Restaurant review: Kitchen at Holmes – summer menu

Kitchen at Holmes
Tim Firmager
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Part of the Holmes Hotel, Kitchen at Holmes embeds the hotel’s Sherlock Holmes theme, but the restaurant is keen to showcase it is more than a gimmick. They have launched their summer menu, so we at Vada revisited (from our review in January) to sample what’s on offer.

Kitchen at Holmes

Located on the ground floor of the Holmes Hotel, Kitchen at Holmes is accessed directly from Baker Street. Therefore not just for hotel guests, Kitchen at Holmes is positioned as a neighbourhood restaurant. As guests enter, there is a bar with a welcoming open fire. Although open plan, partitioning separates the restaurant area, most seats of which have a view onto the final prep area. Neutral tones and use of wood, combined with plenty of staff on hand makes for a calm atmosphere.

Downstairs, the venue offers rooms for a private dining experience, with space for the hotel to set up a separate bar, and a dining table that can fold out to be a billiards table, where we sampled the menu.

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Those looking to dine al fresco will note the outdoor terrace as they arrive, offering some privacy from Baker Street and shade from the summer sun – perfect for those late afternoon lunches.

Summer menu

The new summer à la carte menu is devised by Chef Stefano Motta, which is packed full of seasonal produce and Mediterranean influences. Small and large plates are spit between field, sea, and land. We sampled across the nibbles, small plates and large plates, noting that a number of dishes can be served as either a small or large plate.

Our standout items included:

From the Nibbles:

  • Jerusalem Pita & Tahini with crushed tomato (£9) – we appreciated these are fresh, warm and puffy pita, completely the opposite of the flat, flaccid variety we have become so accustomed to in British supermarkets.
  • Cuttlefish Croquette with Tabasco mayo (£9.50) – almost everything is improved when it’s been wrapped in breadcrumbs and fried, mac-n-cheese is a particular favourite, and the Cuttlefish at Kitchen at Holmes has the same improvement.

From the Small Plates:

  • Green Hummus with broad beans and falafel (£11) – whilst on paper this may not sound as exciting as some of the other dishes on the menu, the presentation of four erect columns of falafel in the hummus doused in sesame seeds brings out the inner child.
  • Scallops with burnt aubergine tahini, basil and lemon crust (£12 each) – particularly expensive compared with when we ate scallops last (about a year ago), but the presentation and execution was perfect.
  • Breaded Lamb Cutlet with crushed new potatoes, spring onion & cumin mayo (£14.75) – lamb is not generally a favourite of ours, but the cutlets were well cooked and the spiced crumb was unique.

Large Plates:

  • Courgette Spaghetti with pistachio pesto, basil, and smoked ricotta (£14 or £23) – the courgette was cooked al dente, with plenty of texture. The flavours of pesto and ricotta together provide familiarity but a delightful unfamiliarity from the use of pistachio and smoking of the cheese.
  • Ricotta Ravioli with butter and black truffle (£13 or £21.50) – not unique to Kitchen at Holmes, but this particular dish has become a comfort food of ours at Vada.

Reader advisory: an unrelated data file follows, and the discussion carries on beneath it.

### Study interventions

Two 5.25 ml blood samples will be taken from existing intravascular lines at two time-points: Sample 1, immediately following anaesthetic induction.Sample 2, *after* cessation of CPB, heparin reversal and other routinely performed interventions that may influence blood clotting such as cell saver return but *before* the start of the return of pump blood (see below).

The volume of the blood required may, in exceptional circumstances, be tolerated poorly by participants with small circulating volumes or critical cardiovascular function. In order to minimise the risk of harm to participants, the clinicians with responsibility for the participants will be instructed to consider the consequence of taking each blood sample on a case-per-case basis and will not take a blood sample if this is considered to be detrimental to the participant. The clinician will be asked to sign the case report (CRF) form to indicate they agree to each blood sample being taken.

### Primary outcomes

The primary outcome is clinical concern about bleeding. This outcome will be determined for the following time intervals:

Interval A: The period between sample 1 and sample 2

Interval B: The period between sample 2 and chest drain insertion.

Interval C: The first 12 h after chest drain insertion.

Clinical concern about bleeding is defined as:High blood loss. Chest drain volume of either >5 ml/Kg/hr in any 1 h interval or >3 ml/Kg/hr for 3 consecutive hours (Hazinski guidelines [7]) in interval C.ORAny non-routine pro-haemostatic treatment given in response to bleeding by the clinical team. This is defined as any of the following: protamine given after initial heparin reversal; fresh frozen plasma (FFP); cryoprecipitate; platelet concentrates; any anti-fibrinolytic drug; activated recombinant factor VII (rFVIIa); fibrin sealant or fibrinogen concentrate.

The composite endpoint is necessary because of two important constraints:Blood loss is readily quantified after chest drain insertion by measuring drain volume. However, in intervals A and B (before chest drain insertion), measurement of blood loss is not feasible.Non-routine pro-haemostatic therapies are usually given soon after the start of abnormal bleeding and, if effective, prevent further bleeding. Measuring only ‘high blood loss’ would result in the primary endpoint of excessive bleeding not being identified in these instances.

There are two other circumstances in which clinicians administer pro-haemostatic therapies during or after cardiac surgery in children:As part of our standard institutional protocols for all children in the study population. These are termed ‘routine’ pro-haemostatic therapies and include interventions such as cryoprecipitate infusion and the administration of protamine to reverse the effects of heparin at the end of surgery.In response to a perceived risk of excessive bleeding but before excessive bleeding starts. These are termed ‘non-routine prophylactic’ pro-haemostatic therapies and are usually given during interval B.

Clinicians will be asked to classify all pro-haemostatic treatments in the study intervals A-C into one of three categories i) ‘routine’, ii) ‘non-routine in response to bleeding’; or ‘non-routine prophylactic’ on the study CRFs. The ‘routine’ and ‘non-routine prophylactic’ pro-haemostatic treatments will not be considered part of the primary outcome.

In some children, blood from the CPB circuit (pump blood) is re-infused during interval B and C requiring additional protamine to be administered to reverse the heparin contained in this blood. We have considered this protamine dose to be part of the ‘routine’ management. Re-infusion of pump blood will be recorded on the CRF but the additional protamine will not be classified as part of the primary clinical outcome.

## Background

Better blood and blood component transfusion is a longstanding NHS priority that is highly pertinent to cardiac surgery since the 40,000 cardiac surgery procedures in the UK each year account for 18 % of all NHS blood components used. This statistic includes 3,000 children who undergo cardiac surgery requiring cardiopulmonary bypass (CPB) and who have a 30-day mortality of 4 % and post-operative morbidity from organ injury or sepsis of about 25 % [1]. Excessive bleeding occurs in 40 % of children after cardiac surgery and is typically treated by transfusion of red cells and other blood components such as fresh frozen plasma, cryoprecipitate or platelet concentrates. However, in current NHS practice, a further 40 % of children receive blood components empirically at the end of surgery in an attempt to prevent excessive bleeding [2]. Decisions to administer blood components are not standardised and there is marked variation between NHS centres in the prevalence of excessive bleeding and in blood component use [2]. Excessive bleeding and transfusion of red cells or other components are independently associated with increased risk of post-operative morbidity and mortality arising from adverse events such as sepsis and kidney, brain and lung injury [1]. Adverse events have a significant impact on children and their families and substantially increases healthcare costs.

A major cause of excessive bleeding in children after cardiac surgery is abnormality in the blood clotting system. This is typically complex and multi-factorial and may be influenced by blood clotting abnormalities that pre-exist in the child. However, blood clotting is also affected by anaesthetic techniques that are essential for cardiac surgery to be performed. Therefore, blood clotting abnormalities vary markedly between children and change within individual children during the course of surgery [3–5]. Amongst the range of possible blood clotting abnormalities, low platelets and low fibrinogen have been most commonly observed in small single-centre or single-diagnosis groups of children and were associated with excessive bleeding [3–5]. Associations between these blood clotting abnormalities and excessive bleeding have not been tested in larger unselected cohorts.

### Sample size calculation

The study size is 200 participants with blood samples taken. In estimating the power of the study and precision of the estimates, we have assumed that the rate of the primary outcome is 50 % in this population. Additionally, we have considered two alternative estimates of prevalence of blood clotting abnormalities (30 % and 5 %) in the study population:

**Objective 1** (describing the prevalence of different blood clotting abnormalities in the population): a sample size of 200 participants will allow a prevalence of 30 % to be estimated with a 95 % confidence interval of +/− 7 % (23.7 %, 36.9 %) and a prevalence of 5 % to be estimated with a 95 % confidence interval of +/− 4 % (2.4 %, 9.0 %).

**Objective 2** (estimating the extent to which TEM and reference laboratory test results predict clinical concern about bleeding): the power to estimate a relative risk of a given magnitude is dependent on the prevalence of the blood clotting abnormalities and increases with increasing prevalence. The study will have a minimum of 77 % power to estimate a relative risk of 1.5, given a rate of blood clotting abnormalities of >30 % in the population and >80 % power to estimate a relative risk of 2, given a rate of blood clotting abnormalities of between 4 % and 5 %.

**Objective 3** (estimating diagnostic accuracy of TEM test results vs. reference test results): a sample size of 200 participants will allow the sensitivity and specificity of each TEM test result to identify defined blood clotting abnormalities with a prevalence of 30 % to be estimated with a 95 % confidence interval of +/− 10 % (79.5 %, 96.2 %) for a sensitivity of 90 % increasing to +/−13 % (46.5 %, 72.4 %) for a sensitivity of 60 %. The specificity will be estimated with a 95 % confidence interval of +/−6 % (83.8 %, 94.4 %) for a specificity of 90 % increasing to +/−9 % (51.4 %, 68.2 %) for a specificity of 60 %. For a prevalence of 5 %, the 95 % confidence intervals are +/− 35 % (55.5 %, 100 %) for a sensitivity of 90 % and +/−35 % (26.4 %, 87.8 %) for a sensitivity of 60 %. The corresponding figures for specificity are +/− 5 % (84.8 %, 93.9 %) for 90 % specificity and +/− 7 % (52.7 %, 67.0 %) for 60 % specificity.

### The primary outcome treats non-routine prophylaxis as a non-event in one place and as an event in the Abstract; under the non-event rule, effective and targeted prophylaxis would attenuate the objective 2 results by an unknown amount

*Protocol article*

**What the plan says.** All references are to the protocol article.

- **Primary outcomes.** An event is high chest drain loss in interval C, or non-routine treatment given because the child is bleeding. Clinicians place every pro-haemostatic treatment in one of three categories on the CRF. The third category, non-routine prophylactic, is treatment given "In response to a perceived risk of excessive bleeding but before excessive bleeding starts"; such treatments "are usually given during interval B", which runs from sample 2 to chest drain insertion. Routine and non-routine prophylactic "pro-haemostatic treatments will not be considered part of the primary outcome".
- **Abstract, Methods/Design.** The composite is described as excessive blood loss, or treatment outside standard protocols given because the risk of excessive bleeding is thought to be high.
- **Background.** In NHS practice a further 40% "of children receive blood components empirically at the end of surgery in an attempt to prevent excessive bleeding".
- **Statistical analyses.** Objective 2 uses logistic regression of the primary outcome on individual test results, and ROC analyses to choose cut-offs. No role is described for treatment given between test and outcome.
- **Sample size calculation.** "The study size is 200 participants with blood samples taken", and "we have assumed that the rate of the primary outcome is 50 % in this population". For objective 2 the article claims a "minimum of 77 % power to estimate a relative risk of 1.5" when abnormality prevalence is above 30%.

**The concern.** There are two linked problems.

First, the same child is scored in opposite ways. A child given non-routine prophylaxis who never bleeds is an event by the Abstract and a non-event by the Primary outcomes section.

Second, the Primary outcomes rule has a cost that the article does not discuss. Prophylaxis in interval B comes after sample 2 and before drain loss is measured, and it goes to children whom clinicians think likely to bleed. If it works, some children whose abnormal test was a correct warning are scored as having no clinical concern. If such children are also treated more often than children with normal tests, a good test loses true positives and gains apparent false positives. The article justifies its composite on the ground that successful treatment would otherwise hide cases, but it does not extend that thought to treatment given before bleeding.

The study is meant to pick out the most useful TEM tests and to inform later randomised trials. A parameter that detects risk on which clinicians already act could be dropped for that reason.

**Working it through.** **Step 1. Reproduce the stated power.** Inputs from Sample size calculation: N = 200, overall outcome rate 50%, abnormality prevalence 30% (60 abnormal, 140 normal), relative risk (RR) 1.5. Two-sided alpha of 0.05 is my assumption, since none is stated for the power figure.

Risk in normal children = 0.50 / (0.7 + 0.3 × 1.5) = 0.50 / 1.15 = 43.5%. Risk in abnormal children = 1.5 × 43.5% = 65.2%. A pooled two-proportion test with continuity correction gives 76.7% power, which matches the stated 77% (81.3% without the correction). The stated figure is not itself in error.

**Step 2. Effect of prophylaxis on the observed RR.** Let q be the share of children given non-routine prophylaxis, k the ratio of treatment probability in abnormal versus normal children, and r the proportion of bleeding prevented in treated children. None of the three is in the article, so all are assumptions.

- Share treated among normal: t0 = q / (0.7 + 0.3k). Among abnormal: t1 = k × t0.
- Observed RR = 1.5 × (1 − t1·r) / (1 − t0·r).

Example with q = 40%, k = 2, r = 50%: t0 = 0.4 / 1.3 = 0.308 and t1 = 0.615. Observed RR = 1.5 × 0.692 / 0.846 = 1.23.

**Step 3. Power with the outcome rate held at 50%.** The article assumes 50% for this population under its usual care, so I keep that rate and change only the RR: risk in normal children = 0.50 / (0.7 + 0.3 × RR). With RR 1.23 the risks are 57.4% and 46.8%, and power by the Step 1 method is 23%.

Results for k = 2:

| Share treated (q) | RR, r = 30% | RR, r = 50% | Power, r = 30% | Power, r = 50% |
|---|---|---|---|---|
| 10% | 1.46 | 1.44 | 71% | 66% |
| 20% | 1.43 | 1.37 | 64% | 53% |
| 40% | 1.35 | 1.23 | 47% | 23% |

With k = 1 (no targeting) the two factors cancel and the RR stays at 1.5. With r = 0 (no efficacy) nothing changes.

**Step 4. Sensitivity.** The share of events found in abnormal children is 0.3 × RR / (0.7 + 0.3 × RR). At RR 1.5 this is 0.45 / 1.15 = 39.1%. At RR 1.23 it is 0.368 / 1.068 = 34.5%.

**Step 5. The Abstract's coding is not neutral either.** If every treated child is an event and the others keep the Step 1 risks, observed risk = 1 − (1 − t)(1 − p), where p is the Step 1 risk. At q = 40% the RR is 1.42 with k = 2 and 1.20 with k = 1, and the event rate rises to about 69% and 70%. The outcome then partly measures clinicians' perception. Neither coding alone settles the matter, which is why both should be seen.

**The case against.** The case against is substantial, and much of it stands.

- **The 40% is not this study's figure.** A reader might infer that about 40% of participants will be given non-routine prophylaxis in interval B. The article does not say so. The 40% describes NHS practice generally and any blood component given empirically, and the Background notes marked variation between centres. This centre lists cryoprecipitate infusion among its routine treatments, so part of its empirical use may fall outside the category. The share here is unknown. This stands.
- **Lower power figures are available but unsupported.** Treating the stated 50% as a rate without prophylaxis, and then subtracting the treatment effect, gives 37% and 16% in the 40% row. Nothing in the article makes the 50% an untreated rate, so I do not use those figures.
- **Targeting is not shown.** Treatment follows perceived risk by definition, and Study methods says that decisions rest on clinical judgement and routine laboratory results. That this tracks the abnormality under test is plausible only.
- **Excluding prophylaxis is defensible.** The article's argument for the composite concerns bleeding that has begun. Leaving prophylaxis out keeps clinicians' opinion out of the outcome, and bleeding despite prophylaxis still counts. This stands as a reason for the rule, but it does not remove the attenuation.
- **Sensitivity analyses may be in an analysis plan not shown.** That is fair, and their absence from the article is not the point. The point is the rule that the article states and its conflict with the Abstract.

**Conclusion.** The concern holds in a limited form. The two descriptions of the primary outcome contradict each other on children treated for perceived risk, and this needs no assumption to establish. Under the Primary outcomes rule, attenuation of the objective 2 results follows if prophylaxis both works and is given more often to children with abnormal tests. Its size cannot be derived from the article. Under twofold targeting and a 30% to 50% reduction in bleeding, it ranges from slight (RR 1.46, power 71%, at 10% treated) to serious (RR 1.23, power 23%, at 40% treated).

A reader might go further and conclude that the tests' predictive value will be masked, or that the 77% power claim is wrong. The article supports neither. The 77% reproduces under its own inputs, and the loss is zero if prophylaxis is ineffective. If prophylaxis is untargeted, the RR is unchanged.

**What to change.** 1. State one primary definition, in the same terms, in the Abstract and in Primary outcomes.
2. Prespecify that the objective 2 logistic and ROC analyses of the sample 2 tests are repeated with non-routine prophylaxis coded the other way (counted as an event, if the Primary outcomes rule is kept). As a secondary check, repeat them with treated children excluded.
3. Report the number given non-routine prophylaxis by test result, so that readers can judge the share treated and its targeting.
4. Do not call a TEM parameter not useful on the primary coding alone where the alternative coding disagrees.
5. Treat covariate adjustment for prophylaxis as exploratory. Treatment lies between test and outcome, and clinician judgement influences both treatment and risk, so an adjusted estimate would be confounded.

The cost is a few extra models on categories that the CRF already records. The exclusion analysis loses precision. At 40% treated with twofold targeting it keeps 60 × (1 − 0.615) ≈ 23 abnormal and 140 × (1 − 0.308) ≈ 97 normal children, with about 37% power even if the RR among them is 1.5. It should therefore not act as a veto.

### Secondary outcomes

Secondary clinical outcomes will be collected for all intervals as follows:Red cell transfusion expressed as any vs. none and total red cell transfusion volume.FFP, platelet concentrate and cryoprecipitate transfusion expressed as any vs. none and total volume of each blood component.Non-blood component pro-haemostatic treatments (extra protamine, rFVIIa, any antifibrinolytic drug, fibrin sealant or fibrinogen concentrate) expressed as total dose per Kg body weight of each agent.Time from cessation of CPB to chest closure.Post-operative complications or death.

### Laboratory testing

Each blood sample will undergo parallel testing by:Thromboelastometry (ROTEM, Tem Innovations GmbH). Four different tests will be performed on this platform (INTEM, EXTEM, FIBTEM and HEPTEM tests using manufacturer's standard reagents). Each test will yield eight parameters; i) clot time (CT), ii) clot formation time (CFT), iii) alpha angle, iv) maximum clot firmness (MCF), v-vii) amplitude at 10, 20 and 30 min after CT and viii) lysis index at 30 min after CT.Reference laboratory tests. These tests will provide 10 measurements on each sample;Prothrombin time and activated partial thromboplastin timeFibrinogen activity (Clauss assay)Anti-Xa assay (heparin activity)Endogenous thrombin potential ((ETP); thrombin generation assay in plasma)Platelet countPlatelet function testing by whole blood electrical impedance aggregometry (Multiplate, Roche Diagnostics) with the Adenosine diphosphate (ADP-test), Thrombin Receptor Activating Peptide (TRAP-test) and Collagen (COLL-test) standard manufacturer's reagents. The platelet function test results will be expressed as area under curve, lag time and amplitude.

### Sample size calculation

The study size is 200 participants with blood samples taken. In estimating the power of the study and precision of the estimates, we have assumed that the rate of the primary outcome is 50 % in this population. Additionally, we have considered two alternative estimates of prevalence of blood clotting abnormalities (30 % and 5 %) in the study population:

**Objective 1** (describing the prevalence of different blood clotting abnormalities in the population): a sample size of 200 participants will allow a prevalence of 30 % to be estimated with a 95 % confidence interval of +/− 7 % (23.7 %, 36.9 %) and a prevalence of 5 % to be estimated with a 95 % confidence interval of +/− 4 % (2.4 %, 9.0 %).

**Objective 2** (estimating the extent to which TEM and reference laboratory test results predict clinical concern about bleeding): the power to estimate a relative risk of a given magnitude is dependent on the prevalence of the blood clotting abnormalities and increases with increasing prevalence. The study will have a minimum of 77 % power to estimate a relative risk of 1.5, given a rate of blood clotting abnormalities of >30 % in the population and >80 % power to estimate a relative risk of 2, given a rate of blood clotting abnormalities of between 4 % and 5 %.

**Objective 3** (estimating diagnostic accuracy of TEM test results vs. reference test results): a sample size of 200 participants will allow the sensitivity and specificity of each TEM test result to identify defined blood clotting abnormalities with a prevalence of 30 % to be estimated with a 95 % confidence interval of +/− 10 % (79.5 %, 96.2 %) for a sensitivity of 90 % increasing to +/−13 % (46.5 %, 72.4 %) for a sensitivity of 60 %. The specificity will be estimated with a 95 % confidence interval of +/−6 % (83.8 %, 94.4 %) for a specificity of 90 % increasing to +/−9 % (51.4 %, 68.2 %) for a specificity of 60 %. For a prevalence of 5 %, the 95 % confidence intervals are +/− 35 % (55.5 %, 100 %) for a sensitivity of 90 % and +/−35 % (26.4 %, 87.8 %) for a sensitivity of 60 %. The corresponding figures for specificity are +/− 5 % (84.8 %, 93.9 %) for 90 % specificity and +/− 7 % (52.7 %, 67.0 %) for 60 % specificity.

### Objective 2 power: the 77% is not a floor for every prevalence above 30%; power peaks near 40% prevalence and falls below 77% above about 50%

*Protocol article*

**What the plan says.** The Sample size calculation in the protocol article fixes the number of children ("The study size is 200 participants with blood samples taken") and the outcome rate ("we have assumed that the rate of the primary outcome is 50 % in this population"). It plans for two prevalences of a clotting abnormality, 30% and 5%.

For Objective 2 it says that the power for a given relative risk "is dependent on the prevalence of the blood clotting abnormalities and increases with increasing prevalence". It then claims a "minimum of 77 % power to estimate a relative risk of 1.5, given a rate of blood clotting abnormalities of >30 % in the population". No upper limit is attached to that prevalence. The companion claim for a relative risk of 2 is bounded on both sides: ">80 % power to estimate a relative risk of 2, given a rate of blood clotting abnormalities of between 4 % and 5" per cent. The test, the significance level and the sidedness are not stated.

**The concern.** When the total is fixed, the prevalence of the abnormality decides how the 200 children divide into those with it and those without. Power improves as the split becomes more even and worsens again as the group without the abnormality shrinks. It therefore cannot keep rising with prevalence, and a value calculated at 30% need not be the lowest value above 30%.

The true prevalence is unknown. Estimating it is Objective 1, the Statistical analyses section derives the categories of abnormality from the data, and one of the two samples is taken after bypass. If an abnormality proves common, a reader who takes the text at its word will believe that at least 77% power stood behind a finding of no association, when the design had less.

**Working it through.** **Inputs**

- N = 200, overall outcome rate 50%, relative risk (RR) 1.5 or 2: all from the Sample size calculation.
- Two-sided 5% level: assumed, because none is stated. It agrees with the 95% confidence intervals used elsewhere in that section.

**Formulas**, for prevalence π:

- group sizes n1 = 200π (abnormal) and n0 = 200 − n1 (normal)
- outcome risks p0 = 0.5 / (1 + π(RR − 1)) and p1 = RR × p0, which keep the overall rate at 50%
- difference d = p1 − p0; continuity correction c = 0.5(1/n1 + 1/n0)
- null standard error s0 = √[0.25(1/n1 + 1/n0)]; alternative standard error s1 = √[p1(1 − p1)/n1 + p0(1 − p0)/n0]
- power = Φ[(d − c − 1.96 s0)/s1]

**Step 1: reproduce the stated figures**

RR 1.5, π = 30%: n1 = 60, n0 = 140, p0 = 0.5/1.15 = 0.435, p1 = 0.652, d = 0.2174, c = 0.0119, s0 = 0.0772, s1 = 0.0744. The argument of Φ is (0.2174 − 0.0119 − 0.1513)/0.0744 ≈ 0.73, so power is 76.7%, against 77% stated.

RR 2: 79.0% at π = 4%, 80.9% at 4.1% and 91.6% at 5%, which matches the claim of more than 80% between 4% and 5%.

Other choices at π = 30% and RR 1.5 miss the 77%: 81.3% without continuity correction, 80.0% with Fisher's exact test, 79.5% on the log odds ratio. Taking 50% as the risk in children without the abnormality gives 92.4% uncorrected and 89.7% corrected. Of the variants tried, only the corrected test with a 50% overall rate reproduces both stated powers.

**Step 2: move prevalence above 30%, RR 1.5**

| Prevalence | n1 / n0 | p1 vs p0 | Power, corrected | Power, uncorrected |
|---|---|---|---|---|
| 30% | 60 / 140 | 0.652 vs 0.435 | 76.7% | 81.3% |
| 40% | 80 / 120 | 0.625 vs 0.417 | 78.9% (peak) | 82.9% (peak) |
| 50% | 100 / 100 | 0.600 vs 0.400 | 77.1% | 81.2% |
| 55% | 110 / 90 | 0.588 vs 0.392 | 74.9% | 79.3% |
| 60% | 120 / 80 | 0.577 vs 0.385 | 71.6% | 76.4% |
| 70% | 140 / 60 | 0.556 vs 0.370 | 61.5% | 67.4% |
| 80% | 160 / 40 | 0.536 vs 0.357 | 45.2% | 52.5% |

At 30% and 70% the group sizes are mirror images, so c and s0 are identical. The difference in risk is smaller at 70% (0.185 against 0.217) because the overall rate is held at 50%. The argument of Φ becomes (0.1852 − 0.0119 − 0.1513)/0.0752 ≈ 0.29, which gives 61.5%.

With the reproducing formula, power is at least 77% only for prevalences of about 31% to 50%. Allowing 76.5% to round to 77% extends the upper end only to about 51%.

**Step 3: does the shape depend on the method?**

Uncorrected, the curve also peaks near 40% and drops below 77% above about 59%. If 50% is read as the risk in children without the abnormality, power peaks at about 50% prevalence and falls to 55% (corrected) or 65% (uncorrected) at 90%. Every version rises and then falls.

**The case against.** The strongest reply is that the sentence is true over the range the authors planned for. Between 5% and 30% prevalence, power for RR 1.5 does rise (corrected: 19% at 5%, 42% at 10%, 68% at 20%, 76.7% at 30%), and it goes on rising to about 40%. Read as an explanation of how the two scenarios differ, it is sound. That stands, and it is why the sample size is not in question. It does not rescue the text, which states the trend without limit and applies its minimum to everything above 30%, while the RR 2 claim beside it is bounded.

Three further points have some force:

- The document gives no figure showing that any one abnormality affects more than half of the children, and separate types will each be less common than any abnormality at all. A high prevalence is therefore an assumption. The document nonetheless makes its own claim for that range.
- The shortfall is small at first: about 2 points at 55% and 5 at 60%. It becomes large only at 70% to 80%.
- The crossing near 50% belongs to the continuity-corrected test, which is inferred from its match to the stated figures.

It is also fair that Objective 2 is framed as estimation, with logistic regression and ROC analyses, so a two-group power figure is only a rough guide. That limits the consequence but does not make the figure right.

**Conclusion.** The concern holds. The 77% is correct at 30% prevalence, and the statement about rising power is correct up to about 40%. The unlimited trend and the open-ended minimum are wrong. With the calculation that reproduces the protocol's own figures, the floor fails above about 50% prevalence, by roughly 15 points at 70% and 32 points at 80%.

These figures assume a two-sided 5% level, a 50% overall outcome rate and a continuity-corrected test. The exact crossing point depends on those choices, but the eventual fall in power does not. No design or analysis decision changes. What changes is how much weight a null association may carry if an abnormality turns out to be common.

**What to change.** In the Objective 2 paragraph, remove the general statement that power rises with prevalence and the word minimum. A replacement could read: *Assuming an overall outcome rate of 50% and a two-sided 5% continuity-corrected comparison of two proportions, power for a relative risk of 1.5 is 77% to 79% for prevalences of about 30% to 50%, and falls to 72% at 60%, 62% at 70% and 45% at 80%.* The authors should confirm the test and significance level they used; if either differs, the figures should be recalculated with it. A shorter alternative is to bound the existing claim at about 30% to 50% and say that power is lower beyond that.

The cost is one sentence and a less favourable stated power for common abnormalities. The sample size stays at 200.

• Hake with white asparagus & saffron mussels impepata (£16 or £27.50) – asparagus season is coming to an end in Germany, the land with a fanatical obsession with white asparagus. This is a healthy and flavourful way to enjoy the white vegetable before the Germans call an end to this year’s season.
  • Presa Iberica with ajo blanco, almonds and white grape (£16 or £26) – by far the stand-out plate on the menu, which is so paired back to just enjoy the meat itself. If nothing else, order this Spanish pork.

Desserts always cause a divide – we always find room of course, but the choice is over which is the best. This inevitably causes FOMO (fear of missing out), or risks disappointment if not prepared as we prefer. Kitchen at Holmes as a variety – for citrus lovers, try the cream-filled Amalfi Lemon Delice (£9.75), and for chocolate lovers, opt for the Bonet (a soft, creamy Italian chocolate dessert) with whipped cream, caramel, Amaretto & pistachio crumble (£9.75).


On our visit, we had a private dining experience to sample a range a small bites of the menu, so our experience will likely be different to that from the main restaurant. However going by our previous review in January and by our experiences in June, staff were friendly, and helped us feel calm throughout the meal.

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Overall thoughts

There’s a lot of enjoy on the new summer menu at Kitchen at Holmes, with 3 courses costing around £60 per person (plus drinks and service), which for London offers good value given the level of service and quality of dishes on offer.

Other dishes on the menu (not mentioned above) remain from last season and there is an quirk that a starter uses courgette’s Italian name, zucchini, which is an unnecessary oddity. Other than that the summer menu offers a lot to enjoy. And don’t forget to order the Presa Iberica.

Kitchen at Holmes is located at 108 Baker Street, London, W1U 6LJ

For more information or to book, visit

About Tim Firmager

Tim divides his time being a Digital Consultant in The City and as a food and travel writer across the globe. When he's not working as one of the Lifestyle Editors here at Vada, he's planning his next trip, or on the lookout for the latest food crazes or unusual foods in London's markets.